Superposition and Measurement


A qubit register state of $n$ qubits can be thought of as a complex vector space:

Scotty uses this idea to represent the superposition of all qubit states by introducing a trait called Superposition. It extends State and declares an array of complex numbers with several helpers like qubitCount, probabilities to get a sequence of probabilities for each possible state, and applyGate to apply a gate to the current state.

The State trait itself references a QubitRegister, which is a convenience for the user if they need to get the original state quickly or map qubit labels to the current superposition or the final collapsed state.

Each value in the superposition vector represents a probability for a given state. For example, if you have a vector representing the state of three qubits then the first vector value represents the probability of $\lvert000\rangle$, the second $\lvert001\rangle$…all the way up to $\lvert111\rangle$. In this case there is a total of $2^{3} = 8$ states.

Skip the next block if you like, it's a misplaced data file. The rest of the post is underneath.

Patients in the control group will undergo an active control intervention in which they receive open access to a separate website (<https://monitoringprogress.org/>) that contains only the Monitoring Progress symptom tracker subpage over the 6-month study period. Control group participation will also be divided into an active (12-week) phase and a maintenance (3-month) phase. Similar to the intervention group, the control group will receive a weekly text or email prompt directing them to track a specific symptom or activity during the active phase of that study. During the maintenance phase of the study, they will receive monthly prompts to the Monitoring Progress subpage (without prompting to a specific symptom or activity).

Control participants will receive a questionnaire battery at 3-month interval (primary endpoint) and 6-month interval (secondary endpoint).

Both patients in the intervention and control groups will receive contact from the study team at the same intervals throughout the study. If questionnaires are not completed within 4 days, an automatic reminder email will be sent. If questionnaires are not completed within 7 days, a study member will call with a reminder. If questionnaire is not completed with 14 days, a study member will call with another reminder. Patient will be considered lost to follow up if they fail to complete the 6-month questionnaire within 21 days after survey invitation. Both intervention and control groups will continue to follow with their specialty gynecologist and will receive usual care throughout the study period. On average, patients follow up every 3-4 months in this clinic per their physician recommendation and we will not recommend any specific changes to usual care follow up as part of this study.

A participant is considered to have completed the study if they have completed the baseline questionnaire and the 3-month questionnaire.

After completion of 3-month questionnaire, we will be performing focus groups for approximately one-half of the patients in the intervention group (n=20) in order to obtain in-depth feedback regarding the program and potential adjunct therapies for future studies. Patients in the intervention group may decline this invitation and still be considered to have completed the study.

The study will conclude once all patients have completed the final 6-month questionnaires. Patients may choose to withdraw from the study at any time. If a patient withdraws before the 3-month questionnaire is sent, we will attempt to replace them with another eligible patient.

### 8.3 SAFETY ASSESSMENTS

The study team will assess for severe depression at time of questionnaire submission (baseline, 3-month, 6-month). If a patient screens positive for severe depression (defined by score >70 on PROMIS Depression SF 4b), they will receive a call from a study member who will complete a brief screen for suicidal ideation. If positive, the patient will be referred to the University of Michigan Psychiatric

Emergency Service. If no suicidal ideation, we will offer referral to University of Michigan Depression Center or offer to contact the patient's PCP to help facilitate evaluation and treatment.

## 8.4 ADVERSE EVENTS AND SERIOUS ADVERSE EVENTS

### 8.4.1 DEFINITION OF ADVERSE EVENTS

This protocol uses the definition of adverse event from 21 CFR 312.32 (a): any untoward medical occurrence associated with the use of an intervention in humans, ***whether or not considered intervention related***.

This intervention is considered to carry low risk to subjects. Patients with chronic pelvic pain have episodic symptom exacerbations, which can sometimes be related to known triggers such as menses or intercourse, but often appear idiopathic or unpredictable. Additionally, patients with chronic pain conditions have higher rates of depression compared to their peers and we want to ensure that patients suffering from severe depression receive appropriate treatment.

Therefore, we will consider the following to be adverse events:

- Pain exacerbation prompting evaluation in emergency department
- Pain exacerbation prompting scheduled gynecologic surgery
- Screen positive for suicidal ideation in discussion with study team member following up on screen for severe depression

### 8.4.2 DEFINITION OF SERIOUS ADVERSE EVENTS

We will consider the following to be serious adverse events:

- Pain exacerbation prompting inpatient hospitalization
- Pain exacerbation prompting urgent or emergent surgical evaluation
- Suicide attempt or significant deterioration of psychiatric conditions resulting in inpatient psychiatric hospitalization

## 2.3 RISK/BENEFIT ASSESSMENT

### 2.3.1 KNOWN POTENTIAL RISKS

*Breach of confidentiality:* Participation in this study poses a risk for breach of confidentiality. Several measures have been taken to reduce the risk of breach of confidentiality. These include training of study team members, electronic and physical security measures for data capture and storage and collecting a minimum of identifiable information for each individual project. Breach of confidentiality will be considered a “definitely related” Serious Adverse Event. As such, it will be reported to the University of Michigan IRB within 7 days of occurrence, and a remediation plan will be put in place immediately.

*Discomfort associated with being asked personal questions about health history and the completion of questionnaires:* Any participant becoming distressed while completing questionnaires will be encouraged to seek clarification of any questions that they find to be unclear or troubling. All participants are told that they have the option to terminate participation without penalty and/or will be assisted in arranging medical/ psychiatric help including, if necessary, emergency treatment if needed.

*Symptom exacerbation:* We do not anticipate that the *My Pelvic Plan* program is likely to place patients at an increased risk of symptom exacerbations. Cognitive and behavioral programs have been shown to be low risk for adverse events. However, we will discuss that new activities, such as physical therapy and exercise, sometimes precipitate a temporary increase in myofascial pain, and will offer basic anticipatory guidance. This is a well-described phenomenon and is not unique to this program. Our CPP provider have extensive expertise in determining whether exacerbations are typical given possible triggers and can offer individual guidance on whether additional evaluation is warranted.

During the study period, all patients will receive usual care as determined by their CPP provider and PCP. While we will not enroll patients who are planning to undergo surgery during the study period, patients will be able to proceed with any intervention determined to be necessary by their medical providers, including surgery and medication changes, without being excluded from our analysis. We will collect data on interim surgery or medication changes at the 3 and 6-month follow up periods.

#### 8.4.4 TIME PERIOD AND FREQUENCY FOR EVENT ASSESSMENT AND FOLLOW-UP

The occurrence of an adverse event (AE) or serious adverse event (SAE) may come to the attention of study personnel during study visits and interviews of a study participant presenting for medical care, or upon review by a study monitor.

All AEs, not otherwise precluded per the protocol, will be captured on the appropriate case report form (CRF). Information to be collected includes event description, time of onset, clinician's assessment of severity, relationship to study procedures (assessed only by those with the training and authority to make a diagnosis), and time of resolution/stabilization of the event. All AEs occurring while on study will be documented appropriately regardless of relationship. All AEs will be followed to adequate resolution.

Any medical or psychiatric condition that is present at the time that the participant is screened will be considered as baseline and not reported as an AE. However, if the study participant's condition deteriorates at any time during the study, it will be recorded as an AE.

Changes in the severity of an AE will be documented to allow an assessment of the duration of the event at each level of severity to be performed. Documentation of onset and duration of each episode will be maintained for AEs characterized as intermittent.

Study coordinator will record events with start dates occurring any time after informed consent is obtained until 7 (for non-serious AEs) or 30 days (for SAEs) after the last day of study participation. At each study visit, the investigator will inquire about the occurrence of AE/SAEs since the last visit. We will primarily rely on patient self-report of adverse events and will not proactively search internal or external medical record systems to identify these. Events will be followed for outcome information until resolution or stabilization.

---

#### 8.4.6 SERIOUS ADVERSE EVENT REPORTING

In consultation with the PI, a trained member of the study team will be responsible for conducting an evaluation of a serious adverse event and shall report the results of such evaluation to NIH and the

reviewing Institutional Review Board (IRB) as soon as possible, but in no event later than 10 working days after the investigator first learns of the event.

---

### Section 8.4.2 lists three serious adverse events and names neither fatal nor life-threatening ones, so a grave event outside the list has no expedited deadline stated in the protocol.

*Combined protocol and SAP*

Another possible State is Collapsed, which represents a collapsed state—duh! Collapsed has properties for the original qubit count and the index of the collapsed probability from Superposition. Since the index can be represented as a binary number it’s trivial to generate an actual list of classical bits. For example, index 6 corresponds to the binary number 110, which represents state $\lvert110\rangle$.

Classical bits are represented by a sum type Bit that has two members One and Zero. If your original qubits had labels then the final bits will preserve those labels.

Collapsed can be converted to BinaryRegister, which is a helper container with Bit values representing a collapsed state that maps classical bits directly to the original QubitRegister qubits.

There are two ways to make a measurement and collapse the superposition. The first is to use the runAndMeasure method of QuantumContext. It will run the whole circuit, make a probabilistic measurement of the superposition, and return a collapsed state. The second way is to use the Measure operation that we’ll cover in more detail in the next section.